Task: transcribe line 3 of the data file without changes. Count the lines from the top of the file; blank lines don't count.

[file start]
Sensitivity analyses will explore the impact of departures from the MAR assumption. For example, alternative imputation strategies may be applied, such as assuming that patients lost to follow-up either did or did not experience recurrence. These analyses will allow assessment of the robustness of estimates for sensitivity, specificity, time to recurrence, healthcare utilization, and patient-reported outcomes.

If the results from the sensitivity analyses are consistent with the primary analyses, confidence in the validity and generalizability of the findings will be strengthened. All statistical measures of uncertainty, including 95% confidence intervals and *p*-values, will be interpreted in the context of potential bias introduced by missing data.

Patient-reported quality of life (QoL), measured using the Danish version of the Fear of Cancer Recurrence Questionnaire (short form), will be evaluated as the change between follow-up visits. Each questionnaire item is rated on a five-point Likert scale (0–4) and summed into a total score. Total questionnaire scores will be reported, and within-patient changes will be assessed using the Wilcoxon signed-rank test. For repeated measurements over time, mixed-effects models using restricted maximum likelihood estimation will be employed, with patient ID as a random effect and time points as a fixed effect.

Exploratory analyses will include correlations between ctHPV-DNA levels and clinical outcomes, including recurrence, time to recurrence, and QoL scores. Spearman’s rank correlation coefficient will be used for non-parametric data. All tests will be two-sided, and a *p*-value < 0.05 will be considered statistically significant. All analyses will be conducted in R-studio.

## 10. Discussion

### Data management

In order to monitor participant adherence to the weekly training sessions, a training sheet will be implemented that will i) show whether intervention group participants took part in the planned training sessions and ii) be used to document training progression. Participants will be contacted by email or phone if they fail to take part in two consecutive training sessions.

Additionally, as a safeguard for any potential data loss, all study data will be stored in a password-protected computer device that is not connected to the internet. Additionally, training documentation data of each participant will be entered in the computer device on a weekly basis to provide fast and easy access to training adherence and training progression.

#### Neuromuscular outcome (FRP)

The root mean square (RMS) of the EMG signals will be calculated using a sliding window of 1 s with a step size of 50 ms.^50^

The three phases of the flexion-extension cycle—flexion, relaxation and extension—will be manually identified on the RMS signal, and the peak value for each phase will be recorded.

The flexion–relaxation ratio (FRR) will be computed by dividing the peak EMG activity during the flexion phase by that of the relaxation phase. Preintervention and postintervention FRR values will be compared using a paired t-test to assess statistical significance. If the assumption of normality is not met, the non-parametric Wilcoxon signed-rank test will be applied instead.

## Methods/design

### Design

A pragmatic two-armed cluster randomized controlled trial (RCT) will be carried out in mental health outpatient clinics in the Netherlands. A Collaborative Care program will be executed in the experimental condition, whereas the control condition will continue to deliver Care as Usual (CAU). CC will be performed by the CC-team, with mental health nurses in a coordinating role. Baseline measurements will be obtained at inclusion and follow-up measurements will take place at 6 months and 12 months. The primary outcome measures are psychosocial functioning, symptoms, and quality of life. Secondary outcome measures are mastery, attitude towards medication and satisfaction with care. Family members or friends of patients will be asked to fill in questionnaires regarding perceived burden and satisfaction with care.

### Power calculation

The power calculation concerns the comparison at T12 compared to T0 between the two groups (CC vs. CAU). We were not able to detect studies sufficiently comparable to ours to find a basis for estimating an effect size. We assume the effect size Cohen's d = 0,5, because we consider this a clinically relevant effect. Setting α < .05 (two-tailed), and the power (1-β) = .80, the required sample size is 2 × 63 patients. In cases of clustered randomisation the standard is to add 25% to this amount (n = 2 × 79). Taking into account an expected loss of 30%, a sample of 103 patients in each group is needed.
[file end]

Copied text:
Patient-reported quality of life (QoL), measured using the Danish version of the Fear of Cancer Recurrence Questionnaire (short form), will be evaluated as the change between follow-up visits. Each questionnaire item is rated on a five-point Likert scale (0–4) and summed into a total score. Total questionnaire scores will be reported, and within-patient changes will be assessed using the Wilcoxon signed-rank test. For repeated measurements over time, mixed-effects models using restricted maximum likelihood estimation will be employed, with patient ID as a random effect and time points as a fixed effect.